The early weeks of pregnancy are fragile—and confusing. Here, the answers to your questions.
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All mothers are working mothers. Whether you spend all day in an office, telecommute from home, work on an assembly line or run after your 5-year-old, you’re probably busy all the time. But that’s no reason to neglect other aspects of your life while pregnant. To help you juggle it all, we’ve put together a special working woman’s guide to exercising and solving two workplace pregnancy dilemmas: strategizing for the best possible maternity leave and making sure your baby is safe from hazards at your job.
It was probably a challenge to find time for exercise even before you got pregnant. But now, more than ever, you stand to reap big benefits from staying active. Perhaps the most convincing reason to stay fit is to feel good. “I’m a firm believer that exercising gives you more energy,” says Katherine Rowell, 31, who ran a day-care center in Cambridge, Mass., while pregnant with her son Griffin. “I was tired during the first trimester, so I cut back from five workouts a week to three or four. After that, I had plenty of energy.”
Stress relief Exercise can also soothe your nerves. “Staying active cuts down on the stress of working while pregnant,” says Gretchen Tafe, a 35-year-old teacher from West Roxbury, Mass., who is mother to Hal, 2, and expecting her second child. “The little things don’t bother me so much.” Some moms are convinced this feel-good effect trickles down to baby, and they may be right. Infants whose mothers exercised regularly through pregnancy seem to be more neurodevelopmentally advanced, says a 1999 study from Case Western Reserve University at MetroHealth Medical Center in Cleveland. At 5 days old, these babies were significantly better at quieting themselves when exposed to stimuli than infants born to inactive mothers.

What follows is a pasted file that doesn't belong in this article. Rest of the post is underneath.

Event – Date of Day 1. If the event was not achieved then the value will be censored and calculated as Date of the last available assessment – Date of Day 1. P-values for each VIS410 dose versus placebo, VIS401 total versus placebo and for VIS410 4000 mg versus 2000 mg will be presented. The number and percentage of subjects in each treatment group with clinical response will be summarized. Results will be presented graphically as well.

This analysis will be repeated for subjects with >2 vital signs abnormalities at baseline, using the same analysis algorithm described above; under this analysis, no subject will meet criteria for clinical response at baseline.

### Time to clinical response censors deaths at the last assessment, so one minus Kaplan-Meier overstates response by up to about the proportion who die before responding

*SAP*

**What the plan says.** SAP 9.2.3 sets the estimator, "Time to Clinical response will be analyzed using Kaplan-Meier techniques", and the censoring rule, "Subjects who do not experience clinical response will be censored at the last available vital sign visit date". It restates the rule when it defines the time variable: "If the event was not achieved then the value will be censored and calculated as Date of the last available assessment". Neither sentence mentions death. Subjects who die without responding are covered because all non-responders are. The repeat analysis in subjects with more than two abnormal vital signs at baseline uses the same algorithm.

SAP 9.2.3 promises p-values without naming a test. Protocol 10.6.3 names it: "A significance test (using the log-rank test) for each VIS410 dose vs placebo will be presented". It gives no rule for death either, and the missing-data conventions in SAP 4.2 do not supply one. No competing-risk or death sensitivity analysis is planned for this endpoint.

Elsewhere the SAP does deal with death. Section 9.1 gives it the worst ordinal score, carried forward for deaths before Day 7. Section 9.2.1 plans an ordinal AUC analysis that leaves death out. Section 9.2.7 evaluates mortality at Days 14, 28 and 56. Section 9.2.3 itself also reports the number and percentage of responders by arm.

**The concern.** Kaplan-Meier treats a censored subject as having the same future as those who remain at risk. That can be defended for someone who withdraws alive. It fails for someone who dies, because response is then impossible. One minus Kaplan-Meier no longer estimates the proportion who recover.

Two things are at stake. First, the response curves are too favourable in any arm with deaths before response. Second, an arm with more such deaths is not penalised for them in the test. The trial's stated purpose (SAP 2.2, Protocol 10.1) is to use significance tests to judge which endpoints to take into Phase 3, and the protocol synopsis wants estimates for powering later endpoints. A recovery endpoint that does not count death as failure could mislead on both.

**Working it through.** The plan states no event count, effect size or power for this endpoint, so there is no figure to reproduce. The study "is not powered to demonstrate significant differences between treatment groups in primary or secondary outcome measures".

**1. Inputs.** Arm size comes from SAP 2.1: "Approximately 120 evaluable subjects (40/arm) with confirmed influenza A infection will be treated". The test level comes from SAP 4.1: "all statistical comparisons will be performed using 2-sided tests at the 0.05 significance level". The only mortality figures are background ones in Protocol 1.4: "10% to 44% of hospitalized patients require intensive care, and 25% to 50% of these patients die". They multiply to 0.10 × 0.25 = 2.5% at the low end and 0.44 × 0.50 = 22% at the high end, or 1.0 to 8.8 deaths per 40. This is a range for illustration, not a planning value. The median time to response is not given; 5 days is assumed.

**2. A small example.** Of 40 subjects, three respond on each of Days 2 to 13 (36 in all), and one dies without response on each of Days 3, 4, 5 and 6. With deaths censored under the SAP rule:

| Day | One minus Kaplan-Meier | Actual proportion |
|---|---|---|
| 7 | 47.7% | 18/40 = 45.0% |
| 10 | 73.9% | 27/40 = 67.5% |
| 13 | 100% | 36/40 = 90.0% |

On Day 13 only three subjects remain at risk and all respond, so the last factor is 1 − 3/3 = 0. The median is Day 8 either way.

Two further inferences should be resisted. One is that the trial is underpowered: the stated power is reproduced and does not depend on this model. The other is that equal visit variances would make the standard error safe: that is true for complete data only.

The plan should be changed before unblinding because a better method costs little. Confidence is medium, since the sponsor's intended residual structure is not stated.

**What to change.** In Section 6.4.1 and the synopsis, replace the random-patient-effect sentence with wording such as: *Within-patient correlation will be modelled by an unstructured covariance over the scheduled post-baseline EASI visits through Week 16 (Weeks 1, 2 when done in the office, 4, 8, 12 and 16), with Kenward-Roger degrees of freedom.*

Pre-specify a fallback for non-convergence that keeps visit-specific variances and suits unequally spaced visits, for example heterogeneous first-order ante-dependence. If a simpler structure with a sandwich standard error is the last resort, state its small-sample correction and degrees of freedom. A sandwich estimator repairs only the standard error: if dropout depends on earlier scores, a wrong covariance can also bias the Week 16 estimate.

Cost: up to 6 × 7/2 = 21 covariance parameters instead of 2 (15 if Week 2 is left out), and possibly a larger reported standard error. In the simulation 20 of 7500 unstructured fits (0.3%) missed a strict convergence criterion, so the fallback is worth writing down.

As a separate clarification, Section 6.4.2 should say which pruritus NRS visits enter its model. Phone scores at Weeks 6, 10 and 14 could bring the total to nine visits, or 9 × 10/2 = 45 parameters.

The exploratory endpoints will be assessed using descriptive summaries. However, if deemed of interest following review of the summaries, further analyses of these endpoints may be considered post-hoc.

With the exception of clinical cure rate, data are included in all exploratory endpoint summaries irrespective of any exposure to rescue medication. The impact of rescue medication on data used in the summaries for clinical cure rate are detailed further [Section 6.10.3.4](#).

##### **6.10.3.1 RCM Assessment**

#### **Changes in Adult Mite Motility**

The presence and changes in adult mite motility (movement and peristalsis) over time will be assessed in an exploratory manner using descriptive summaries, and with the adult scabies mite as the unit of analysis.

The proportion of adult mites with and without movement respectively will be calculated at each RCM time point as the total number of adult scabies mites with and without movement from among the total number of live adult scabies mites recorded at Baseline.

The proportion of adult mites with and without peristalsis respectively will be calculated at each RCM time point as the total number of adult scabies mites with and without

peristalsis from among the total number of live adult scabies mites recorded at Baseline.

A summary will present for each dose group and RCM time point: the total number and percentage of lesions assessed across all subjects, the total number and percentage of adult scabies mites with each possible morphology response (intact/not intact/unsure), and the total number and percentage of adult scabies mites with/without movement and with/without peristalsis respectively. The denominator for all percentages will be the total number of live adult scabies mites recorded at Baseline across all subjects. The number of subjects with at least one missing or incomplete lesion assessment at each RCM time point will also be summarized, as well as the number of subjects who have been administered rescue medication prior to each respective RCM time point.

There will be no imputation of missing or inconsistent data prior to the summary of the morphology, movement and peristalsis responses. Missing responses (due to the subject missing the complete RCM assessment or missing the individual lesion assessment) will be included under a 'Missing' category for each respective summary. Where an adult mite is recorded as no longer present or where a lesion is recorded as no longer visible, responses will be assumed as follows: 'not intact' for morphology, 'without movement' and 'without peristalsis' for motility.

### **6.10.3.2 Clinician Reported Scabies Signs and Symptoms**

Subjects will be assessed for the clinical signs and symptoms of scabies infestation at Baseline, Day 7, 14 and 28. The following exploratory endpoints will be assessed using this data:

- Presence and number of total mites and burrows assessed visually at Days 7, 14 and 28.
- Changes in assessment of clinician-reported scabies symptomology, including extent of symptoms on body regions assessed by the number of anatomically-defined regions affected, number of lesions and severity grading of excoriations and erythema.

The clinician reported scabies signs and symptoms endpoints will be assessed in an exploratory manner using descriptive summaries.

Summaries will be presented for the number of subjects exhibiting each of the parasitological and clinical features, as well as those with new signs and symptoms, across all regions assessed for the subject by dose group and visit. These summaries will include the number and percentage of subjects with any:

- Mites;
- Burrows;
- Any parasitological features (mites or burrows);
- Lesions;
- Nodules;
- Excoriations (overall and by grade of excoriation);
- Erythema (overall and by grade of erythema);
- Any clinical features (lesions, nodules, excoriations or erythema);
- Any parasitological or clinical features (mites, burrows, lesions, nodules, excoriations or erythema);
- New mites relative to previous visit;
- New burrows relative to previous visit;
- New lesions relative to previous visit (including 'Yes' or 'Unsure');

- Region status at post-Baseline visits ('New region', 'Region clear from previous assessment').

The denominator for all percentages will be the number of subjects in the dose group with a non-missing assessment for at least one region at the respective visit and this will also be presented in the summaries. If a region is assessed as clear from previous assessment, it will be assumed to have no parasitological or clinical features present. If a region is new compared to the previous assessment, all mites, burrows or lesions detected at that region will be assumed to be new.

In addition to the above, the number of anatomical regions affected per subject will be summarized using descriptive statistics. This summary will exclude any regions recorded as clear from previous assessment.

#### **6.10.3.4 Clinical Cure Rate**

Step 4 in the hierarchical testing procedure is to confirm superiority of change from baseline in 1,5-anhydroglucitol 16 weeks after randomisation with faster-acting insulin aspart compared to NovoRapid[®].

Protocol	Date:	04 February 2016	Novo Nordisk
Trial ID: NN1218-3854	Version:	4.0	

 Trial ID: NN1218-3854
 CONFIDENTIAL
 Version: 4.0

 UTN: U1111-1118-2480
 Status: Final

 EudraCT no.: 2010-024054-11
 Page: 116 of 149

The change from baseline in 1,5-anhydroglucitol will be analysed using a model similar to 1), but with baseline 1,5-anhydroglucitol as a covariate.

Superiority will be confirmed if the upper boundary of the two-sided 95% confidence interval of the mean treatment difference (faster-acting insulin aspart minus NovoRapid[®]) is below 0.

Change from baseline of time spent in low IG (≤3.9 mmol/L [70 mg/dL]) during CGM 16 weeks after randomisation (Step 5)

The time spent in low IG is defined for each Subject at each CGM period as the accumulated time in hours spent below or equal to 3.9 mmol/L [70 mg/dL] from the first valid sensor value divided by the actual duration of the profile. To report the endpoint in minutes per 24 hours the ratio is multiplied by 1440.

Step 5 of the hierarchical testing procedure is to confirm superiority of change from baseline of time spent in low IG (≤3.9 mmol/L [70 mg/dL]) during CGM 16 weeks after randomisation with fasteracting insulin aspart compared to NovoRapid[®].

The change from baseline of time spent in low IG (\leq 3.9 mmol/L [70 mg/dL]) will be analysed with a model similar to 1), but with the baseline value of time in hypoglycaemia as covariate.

“I did yoga four times a week until Daphne was born, and I think the calmness rubbed off,” says Sandy Holbrook James, 31, of Sausalito, Calif. These moms know firsthand what researchers preach. “Exercise is a stress reducer,” says Jaci VanHeest, Ph.D., an exercise physiologist at the University of Connecticut who is researching exercise in pregnant women. “When you’re tired but there’s demand for you to increase your energy and handle stress, exercise can absolutely help.”
Physical benefits “Women who were active before getting pregnant and who maintain their cardio fitness and strength may have shorter, less stressful labors; recover more quickly from labor; and seem more capable of handling the demands of labor,” says VanHeest.